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Chapter 8 Tutorial Answers

Macroeconomics – Tutorial Chapter 08

 

1. A supply factor in economic growth would be:  
A. A fall in the efficient use of resources 
B. A rise in the rate of resource depletion 
C. An increase in the quantity of labor 
D. An increase in consumption spending

 

2. Which is not a supply factor in economic growth?  
A. An efficient allocation of resources 
B. Natural resources 
C. The quantity and quality of labor 
D. Technological knowledge

 

3. Which is a demand factor in economic growth?  
A. More human and natural resources 
B. Technological progress and innovation 
C. An increase in the economy's stock of capital goods 
D. An increase in total spending in the economy

 

4.

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Assume a nation's current production possibilities are represented by the curve AB in the above diagram. Positive economic growth would best be indicated by a:  
A. Shift in the curve from AB to CD 
B. Shift in the curve from AB to EF 
C. Movement from point 1 to point 2 
D. Movement from point 3 to point 4

 

5. Refer to the above diagram. If the production possibilities curve for an economy is at AB but the economy is operating at point 4, the reasons are most likely to be because of:  
A. Supply and environmental factors 
B. Demand and efficiency factors 
C. Labor inputs and labor productivity 
D. Technological progress

6. Refer to the above diagram. If there is a movement away from the full employment of resources in an economy with production possibilities curve AB, this can be shown by:  
A. A shift of the curve from AB to CD 
B. A movement from point 3 to point 1 
C. A movement from point 2 to point 4 
D. Point 5 in the diagram

 

7. Refer to the above diagram. Negative economic growth can be shown by a shift of:  
A. EF to AB 
B. EF to CD 
C. AB to CD 
D. CD to AB

 

8. Refer to the above diagram. A shift in the production possibilities curve from AB to CD is most likely due to:  
A. The use of the economy's resources in an efficient way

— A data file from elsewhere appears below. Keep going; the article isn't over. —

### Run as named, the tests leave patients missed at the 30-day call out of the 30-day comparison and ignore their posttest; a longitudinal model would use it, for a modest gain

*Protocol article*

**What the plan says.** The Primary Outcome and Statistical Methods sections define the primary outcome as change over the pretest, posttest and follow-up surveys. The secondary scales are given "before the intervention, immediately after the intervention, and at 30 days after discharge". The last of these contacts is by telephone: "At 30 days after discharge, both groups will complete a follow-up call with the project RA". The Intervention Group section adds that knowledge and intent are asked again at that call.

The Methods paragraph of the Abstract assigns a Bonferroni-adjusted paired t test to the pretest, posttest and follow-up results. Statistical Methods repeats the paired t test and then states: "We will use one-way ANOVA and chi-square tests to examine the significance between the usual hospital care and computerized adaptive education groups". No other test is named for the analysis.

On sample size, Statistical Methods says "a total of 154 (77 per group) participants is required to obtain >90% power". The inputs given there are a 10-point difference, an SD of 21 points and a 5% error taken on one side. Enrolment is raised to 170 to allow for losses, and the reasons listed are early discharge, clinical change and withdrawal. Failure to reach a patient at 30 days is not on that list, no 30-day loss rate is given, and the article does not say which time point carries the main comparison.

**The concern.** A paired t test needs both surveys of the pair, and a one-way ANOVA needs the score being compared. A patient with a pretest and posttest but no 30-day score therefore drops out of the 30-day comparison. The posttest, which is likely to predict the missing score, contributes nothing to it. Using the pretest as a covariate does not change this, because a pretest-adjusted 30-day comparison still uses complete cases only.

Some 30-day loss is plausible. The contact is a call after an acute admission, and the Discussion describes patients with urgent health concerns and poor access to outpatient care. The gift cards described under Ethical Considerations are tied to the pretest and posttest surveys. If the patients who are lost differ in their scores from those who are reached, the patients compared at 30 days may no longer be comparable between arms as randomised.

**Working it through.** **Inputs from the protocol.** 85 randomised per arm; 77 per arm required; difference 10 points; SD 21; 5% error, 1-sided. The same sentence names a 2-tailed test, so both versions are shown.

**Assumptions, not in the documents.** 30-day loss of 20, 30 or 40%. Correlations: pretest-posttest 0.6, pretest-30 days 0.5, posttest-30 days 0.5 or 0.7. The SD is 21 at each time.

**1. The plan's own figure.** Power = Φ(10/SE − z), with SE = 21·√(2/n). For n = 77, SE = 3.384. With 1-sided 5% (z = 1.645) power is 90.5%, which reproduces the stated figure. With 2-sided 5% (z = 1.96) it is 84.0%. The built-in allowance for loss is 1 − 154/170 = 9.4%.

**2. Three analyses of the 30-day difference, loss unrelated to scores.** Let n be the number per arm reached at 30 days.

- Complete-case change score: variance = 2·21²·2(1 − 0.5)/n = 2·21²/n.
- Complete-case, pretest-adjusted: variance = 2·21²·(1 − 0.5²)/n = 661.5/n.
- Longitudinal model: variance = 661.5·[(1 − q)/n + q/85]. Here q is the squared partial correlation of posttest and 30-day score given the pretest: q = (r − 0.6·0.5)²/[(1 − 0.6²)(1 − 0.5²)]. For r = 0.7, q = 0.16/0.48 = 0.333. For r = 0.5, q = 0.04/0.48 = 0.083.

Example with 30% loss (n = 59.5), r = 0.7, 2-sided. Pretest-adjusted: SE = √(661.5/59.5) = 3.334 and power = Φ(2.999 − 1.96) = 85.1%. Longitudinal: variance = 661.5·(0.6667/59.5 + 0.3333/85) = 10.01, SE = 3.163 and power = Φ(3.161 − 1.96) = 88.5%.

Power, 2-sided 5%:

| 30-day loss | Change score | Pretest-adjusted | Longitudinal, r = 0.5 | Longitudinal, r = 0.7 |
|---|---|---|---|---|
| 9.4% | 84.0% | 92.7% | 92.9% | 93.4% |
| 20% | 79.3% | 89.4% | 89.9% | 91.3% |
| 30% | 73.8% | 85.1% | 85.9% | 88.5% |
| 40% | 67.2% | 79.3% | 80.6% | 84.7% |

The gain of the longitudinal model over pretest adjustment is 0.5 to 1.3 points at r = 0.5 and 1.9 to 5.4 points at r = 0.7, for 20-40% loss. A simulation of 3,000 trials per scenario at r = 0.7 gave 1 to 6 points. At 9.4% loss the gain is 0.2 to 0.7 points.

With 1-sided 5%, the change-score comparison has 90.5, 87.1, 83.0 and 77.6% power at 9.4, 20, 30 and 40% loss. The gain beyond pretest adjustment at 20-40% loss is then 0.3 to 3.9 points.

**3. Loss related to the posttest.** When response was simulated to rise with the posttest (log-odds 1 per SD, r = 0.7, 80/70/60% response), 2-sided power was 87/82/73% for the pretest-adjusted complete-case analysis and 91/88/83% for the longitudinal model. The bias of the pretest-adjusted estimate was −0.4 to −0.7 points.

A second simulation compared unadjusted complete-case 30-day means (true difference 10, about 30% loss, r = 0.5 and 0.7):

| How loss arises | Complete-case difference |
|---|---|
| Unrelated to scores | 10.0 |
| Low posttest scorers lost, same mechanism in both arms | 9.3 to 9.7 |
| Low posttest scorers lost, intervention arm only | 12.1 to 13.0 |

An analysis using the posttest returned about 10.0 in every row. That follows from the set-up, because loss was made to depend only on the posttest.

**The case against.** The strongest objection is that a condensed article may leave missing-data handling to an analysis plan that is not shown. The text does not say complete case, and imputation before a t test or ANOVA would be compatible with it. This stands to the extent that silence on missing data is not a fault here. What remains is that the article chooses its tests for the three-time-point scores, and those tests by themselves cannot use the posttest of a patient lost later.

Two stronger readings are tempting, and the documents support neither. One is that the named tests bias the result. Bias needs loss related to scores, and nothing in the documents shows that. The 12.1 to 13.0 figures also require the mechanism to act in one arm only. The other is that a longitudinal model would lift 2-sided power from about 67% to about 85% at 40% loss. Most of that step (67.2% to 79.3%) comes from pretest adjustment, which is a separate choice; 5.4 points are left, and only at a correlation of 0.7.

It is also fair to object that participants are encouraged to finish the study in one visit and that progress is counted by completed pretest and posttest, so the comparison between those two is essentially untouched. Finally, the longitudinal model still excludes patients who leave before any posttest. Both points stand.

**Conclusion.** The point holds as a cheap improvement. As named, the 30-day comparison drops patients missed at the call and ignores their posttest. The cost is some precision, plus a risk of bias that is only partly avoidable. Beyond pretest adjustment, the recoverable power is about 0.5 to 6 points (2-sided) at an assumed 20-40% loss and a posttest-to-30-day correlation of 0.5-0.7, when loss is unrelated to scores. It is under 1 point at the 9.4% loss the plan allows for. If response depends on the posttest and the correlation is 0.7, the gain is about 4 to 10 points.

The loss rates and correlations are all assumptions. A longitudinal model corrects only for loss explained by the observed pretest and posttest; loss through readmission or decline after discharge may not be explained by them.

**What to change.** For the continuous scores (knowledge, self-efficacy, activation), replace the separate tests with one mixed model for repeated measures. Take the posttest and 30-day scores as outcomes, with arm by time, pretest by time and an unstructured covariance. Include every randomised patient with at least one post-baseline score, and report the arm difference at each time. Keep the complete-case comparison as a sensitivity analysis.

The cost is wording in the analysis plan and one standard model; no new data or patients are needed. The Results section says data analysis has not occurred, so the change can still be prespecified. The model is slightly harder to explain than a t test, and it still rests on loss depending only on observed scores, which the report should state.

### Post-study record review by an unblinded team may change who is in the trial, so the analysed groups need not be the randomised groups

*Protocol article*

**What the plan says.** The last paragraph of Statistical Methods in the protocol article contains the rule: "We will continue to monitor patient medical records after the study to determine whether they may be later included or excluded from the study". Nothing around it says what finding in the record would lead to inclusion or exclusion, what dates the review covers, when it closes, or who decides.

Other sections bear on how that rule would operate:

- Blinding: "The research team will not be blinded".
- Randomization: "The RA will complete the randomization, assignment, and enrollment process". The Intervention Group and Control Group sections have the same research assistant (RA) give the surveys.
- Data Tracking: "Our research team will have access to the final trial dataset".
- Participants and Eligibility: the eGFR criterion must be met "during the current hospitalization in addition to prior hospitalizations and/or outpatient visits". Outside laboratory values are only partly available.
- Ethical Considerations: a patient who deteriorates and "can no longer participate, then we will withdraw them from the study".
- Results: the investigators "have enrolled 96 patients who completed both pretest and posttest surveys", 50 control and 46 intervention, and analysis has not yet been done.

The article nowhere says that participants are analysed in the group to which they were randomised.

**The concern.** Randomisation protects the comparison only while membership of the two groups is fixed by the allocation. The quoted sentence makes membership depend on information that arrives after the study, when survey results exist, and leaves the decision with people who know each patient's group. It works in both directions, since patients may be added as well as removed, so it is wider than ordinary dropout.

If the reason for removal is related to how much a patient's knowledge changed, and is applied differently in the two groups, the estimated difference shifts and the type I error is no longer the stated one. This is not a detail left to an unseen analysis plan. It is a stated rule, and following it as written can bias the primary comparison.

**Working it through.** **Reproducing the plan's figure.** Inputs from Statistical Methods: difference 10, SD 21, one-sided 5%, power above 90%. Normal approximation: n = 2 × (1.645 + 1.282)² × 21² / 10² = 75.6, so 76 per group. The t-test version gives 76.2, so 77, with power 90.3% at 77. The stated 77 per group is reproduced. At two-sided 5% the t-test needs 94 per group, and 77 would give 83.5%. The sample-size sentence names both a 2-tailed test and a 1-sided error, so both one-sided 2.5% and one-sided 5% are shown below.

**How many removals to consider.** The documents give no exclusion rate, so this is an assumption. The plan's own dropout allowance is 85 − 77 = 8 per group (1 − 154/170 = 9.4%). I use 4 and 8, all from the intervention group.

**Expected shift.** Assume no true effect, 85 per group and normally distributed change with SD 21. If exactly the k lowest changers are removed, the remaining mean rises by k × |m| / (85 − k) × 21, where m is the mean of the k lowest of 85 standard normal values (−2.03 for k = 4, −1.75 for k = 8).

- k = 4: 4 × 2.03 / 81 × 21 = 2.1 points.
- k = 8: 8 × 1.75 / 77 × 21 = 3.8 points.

B. An increase in the spending of business and consumers 
C. An increase in government purchase of the economy's output 
D. An increase in the quantity and quality of labor resources

 

9. Real GDP or total output in any year is equal to:  
A. Labor inputs divided by resource outputs 
B. Labor productivity multiplied by real output 
C. Worker-hours multiplied by labor productivity 
D. Worker-hours divided by labor productivity

 

10. If total output in an economy is $600,000 and the total work-hours in the economy are 40,000, labor productivity is:  
A. $7 
B. $9 
C. $13 
D. $15

 

11. Which will NOT increase the average productivity of labor?  
A. An increase in the stock of real capital 
B. Improvements in the education and health of the labor force 
C. Technological progress as reflected in more efficient capital goods 
D. An increase in the size of the labor force

 

12. The basic determinants of labor inputs (total hours of work) include:  
A. Economies of scale and technological advance 
B. Education and training, and allocative efficiency 
C. The size of the labor force and average hours of work 
D. The quantity and quality of capital and human resources

 

13. Negative economic growth can be shown as a:  
A. Rightward shift of the production possibilities curve 
B. Leftward shift of the production possibilities curve 
C. Movement from a point on the production possibilities curve to one outside of it 
D. Movement from one point on the production possibilities curve to another point on the curve

 

14. Assume that an economy has 1500 workers, each working 2000 hours per year. If the average real output per worker-hour is $20, then total output or real GDP will be:  
A. $3 million 
B. $30 million 
C. $45 million 
D. $60 million

 

15.

The table below shows the quantity of labor (measured in hours) and the productivity of labor (measured in real GDP per hour) in a hypothetical economy in three different years. 

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Refer to the above table. Between Year 2 and Year 3, the productivity of labor:  
A. Increased by 5 percent and the quantity of labor increased by 10 percent 
B. Increased by 2 percent and the quantity of labor increased by 10 percent 
C. Remained the same, but the quantity of labor increased by 5 percent 
D. Remained the same, but the quantity of labor increased by 10 percent

 

16. Refer to the above table. Between Year 1 and Year 2, real GDP increased by:  
A. 1.5 percent 
B. 2.5 percent 
C. 5.0 percent 
D. 6.0 percent

 

17. Refer to the above table. In Year 2, the economy's real GDP was:  
A. $400,000 
B. $420,000 
C. $462,000 
D. $500,000

 

18. Refer to the above table. Between Year 1 and Year 2, the productivity of labor increased by:  
A. 1.0 percent 
B. 3.0 percent 
C. 5.0 percent 
D. 7.0 percent

 

19. Refer to the above table. What explains the increase in real GDP from Year 1 to Year 3? An increase in:  
A. Labor productivity between Year 2 and Year 3 
B. The quantity of labor between Year 1 and Year 2 
C. Labor productivity between Year 1 and Year 2 and an increase in the quantity of labor between Year 2 and Year 3 
D. Labor productivity between Year 2 and Year 3 and an increase in the quantity of labor between Year 1 and Year 2

 

20. Refer to the above table. Between Year 2 and Year 3, real GDP increased by:  
A. 2 percent due to 2 percent increase in labor productivity 
B. 5 percent due to 5 percent increase in labor productivity 
C. 10 percent due to 5 percent increase in the quantity of labor